The passing of ASGCA Past President Bob Cupp brought an outpouring of response from the golf industry. Included were extensive reports – both personal and professional – from Golf Digest Senior Editor, Architecture, Ron Whitten, and Brad Klein from GolfWeek.
Whitten, who co-authored Golf’s Grand Design with Cupp, reflected on a 40-year friendship. He wrote:
“When Bob left (Jack Nickaus’) firm in ’85 and relocated to Athens, Ga., he invited me to join him to inspect some of his earliest solo works. I played both Jennings Mills and Port Armor with him and Billy Fuller, the former Augusta National superintendent who served first as his agronomist, later as his design associate and ultimately became a successful golf architect himself. Other associates would later follow, and Bob would praise them all: Mike Riley, David Johnson, former tour pros John Fought and Bill Bergin. He also willingly collaborated with a number of marquee names, including Craid Stadler, Fuzzy Zoeller, Hubert Green, Jerry Pate, Fred Couples and Tom Kite, the one pro (other than Jack) who, as we wrote in Golf’s Grand Design, Bob considered to be sincerely devoted to design.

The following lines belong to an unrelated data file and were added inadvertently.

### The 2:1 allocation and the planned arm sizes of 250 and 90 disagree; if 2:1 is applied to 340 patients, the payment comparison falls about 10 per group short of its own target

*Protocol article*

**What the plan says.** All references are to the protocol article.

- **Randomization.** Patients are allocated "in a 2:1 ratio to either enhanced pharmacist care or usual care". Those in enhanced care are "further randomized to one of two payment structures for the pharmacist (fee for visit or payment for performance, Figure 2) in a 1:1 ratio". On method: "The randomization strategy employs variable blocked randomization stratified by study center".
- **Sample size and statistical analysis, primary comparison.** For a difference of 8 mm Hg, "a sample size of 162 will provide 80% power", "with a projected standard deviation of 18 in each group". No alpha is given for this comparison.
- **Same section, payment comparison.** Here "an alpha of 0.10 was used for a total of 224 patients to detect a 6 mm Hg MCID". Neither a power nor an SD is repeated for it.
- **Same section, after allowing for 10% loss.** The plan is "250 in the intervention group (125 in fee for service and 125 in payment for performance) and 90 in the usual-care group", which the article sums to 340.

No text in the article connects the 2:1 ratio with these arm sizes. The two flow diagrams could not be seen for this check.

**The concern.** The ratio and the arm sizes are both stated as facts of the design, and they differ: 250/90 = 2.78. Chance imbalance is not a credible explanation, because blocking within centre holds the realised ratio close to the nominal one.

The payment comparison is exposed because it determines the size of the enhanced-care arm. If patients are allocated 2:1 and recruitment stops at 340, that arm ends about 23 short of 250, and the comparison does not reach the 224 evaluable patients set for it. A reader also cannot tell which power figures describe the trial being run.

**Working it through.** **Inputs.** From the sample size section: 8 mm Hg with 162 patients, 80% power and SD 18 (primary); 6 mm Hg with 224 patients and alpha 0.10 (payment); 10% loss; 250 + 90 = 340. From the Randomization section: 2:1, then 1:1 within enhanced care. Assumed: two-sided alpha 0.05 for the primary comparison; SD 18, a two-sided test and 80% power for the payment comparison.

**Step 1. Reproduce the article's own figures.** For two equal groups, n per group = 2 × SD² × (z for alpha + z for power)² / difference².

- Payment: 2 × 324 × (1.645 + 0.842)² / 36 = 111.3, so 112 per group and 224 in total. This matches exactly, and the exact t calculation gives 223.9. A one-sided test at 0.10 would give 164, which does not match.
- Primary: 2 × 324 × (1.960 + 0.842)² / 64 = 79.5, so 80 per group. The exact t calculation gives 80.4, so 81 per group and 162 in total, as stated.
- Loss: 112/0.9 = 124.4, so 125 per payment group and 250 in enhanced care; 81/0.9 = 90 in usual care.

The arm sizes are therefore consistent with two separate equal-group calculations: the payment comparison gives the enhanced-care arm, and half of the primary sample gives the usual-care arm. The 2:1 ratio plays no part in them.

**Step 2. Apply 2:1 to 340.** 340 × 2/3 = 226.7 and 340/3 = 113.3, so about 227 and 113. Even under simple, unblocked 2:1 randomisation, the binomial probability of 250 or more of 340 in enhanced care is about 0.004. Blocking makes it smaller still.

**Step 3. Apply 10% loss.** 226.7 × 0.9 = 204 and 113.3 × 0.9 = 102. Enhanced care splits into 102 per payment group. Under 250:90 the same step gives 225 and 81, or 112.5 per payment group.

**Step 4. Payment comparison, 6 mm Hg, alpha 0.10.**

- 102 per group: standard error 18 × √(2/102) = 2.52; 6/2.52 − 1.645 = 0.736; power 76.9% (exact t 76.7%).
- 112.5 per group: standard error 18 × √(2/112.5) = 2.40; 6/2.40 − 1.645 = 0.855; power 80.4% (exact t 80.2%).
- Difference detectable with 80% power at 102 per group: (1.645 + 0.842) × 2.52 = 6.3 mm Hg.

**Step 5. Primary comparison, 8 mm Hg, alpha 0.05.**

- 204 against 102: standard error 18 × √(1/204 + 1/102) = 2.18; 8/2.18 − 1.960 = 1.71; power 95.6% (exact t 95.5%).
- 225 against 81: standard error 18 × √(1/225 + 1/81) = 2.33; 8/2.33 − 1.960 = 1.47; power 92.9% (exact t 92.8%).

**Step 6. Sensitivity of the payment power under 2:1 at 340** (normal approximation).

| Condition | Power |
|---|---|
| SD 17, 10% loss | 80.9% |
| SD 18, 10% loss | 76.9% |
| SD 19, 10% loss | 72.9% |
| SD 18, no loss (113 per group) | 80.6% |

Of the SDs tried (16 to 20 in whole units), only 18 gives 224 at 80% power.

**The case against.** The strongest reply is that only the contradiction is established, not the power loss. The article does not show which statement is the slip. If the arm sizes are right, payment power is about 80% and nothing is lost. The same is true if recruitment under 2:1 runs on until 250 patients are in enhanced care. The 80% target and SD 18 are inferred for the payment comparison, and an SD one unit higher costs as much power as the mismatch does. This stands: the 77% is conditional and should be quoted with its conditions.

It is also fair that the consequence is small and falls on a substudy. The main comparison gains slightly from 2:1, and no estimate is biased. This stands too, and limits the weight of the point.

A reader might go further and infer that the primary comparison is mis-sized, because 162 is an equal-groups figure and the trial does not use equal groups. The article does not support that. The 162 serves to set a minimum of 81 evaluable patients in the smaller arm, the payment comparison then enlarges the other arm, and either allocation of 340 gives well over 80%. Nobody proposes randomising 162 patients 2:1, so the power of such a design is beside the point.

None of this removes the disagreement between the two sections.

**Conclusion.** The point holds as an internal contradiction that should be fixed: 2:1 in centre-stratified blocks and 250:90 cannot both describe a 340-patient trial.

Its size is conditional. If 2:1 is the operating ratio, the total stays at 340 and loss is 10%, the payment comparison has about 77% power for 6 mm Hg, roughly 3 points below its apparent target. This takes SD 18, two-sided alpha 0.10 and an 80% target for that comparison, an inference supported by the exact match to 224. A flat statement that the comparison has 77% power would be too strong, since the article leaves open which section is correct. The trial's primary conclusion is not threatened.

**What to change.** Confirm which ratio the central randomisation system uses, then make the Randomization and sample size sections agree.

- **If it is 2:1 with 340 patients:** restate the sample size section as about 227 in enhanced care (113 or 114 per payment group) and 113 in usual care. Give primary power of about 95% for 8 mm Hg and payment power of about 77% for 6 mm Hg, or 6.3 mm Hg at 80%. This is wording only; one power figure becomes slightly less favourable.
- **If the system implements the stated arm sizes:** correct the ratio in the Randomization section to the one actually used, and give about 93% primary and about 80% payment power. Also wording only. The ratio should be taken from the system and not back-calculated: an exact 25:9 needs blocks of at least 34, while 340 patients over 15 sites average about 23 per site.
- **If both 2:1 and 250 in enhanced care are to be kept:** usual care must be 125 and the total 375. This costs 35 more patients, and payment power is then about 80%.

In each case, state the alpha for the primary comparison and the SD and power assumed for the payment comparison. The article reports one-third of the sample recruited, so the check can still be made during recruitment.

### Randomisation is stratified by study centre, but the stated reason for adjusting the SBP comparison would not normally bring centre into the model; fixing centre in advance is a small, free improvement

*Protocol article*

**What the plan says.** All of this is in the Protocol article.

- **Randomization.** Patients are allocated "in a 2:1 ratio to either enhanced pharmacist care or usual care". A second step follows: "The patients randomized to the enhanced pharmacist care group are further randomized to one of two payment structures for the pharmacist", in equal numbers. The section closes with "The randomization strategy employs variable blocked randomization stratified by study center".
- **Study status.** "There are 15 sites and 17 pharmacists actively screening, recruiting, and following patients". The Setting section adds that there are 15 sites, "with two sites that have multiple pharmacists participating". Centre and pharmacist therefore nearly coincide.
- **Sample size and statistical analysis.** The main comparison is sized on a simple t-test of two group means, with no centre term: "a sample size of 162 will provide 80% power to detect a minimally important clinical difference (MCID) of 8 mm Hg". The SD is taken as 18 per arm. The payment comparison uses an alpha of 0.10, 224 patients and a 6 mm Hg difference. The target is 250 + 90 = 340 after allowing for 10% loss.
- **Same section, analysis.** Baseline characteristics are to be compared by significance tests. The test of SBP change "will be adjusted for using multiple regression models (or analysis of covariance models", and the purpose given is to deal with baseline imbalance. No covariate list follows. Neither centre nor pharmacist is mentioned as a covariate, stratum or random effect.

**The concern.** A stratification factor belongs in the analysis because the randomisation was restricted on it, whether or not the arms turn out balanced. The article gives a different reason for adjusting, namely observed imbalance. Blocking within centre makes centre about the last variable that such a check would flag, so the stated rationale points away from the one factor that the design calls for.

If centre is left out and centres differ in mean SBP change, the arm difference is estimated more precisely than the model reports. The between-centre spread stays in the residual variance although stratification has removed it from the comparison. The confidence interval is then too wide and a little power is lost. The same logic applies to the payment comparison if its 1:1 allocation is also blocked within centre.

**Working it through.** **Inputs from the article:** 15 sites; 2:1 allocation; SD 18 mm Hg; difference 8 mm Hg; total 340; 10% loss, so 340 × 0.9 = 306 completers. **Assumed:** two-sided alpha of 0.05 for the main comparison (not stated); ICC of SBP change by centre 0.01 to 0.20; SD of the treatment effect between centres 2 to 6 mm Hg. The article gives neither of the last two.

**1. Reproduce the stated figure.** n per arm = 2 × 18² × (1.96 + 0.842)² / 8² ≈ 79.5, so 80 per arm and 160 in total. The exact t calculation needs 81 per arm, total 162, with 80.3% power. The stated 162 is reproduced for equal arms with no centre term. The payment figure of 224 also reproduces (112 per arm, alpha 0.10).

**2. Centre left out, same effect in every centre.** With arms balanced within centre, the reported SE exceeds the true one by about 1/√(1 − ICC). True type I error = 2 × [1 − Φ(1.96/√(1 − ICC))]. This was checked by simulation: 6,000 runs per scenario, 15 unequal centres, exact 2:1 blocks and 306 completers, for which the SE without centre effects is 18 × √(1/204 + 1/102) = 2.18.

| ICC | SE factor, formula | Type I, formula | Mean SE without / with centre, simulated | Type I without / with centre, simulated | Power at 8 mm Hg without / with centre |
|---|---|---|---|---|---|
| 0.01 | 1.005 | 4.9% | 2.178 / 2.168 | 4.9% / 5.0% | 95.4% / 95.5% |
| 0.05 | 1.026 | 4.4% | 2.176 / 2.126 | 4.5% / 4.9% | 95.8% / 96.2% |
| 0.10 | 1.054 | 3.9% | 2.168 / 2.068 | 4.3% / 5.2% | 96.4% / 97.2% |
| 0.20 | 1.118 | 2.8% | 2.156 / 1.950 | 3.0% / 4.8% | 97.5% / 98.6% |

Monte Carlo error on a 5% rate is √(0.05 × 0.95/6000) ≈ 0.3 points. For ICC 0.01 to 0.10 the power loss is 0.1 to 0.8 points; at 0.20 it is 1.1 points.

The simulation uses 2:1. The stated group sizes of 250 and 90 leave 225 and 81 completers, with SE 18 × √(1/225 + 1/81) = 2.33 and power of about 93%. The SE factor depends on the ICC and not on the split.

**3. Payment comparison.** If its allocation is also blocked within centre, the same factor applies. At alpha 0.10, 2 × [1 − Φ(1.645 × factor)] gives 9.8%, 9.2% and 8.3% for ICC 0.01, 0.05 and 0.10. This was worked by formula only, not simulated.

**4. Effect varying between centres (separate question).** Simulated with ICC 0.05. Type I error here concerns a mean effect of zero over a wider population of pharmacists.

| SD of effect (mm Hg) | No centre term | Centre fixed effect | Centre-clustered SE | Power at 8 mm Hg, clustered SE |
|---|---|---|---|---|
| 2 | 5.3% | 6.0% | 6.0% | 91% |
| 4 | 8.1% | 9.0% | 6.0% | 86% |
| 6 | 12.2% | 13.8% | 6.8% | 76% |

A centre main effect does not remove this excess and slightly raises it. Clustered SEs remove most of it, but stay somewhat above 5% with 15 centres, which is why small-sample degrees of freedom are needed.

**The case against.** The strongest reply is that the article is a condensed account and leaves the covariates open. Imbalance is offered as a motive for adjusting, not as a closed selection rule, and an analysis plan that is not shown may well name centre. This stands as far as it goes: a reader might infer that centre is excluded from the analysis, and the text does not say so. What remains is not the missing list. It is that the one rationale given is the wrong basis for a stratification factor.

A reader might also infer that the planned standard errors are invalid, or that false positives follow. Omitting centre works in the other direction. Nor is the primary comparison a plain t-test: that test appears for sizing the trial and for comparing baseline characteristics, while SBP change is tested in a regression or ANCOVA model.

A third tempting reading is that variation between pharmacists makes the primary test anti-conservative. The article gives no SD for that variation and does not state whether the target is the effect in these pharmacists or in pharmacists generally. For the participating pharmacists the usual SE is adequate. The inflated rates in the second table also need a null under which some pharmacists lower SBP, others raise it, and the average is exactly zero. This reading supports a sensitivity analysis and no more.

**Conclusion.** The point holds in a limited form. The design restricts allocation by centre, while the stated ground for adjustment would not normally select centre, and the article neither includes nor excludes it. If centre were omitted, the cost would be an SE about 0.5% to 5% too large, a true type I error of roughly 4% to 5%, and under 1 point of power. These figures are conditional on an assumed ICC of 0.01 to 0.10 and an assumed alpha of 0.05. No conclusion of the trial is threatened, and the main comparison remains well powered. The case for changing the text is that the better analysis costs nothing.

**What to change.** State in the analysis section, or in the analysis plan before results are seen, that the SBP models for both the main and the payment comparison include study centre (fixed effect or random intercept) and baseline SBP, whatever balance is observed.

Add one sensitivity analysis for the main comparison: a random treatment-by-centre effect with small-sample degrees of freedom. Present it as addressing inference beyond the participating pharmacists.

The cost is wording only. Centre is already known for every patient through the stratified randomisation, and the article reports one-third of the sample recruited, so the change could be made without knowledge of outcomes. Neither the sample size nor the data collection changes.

“Bob told me that naming him as Golf World’s first Architect of the Year in 1992 didn’t jumpstart his career (he was well into it by then), but legitimized it, and put him in the ‘big leagues.'”
Ron Whitten’s article can be seen here.
“Bob Cupp…was one of those rare people who stayed busy, productive, creative and curious and did it all at a high level of craftsmanship. He also was deeply respected by his golf design colleagues, who thought enough of him to elect him as president of the American Society of Golf Course Architects in 2012-13.
“He was a big man with big dreams who hit the ball a very long way and even tried his hand as a professional golfer before turning to course design.
“Cupp was not afraid to move dirt to make a hole better. But he also appreciated the nature of the site on which he was working. During one of many memorable days I spent with him, we tromped around Atlanta looking at Marietta Country Club where he proudly displayed Civil War-era bunker formations that he left untouched and incorporated into the design. At Settindown Creek, a low-lying site in Roswell, Ga., with lots of lateral wetlands, he managed to tease features up and out of the ground that could be incredibly demanding from the back set of tees but that played far more forgivingly from more forward sets of markers set on different angles.”
Brad Klein’s article can be seen here.